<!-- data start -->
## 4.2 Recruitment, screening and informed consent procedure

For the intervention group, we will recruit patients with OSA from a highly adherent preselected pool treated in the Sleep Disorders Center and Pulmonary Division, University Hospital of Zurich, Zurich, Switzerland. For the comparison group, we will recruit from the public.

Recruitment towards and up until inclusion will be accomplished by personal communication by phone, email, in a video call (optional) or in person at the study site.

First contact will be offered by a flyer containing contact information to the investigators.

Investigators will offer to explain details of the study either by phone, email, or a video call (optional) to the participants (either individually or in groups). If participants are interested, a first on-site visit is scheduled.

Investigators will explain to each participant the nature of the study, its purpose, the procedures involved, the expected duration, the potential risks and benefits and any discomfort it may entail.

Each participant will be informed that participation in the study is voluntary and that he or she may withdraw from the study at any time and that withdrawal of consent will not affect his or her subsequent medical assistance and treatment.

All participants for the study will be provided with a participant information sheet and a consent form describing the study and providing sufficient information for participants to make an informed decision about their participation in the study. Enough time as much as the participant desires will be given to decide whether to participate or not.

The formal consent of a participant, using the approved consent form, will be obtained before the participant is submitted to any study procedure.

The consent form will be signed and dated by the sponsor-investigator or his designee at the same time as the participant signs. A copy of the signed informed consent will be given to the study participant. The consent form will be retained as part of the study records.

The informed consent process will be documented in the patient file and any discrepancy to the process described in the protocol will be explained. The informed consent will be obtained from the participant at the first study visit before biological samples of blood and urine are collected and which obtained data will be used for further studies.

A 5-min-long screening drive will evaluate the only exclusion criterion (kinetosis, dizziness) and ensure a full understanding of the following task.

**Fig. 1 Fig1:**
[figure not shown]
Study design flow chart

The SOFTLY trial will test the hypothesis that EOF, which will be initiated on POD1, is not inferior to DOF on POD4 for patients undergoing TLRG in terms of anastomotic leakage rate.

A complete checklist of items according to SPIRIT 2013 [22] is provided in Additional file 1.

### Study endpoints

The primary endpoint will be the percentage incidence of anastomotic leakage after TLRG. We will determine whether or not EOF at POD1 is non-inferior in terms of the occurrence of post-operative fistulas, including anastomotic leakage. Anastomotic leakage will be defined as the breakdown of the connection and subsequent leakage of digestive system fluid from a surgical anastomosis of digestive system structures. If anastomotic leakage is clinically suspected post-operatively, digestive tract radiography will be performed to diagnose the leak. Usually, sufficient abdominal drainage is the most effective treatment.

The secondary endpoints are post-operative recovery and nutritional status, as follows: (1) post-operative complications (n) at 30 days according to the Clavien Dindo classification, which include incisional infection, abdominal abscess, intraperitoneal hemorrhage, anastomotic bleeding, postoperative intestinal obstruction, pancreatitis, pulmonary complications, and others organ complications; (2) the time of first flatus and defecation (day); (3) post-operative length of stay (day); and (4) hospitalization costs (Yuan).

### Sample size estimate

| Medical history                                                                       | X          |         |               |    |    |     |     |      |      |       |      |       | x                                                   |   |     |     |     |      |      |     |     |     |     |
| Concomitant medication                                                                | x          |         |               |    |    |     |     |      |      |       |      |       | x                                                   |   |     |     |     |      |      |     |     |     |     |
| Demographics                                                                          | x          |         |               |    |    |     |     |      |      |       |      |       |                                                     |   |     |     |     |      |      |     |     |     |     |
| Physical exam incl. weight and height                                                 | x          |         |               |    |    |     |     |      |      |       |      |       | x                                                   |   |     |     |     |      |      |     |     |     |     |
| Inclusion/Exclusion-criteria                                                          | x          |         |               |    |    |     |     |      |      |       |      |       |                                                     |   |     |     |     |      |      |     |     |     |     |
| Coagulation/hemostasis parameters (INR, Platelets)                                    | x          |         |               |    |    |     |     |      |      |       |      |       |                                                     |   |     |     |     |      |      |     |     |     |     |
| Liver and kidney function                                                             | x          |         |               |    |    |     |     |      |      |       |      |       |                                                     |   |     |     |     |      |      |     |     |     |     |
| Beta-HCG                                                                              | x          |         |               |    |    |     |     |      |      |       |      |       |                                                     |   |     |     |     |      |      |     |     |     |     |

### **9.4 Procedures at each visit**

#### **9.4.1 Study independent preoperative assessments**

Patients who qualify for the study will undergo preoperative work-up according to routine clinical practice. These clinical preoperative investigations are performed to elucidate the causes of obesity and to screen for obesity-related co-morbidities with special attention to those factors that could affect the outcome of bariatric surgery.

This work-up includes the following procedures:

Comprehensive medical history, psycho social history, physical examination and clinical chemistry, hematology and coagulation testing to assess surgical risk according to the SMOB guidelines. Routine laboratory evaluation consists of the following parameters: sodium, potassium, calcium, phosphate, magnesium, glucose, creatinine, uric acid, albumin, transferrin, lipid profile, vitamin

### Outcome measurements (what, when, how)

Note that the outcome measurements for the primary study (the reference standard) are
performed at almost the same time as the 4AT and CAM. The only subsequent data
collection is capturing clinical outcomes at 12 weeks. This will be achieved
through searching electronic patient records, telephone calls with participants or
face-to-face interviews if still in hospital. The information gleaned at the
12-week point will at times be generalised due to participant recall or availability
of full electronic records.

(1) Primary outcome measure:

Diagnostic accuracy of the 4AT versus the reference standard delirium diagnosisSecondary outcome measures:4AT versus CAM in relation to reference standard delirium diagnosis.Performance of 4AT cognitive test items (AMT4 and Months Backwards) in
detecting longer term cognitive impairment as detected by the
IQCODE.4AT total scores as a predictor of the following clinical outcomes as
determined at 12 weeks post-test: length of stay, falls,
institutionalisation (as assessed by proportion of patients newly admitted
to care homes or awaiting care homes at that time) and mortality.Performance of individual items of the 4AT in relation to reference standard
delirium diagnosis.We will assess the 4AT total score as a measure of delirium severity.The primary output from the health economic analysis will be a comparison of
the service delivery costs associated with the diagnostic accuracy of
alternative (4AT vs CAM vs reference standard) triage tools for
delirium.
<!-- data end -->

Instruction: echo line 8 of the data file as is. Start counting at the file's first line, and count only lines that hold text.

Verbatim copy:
All participants for the study will be provided with a participant information sheet and a consent form describing the study and providing sufficient information for participants to make an informed decision about their participation in the study. Enough time as much as the participant desires will be given to decide whether to participate or not.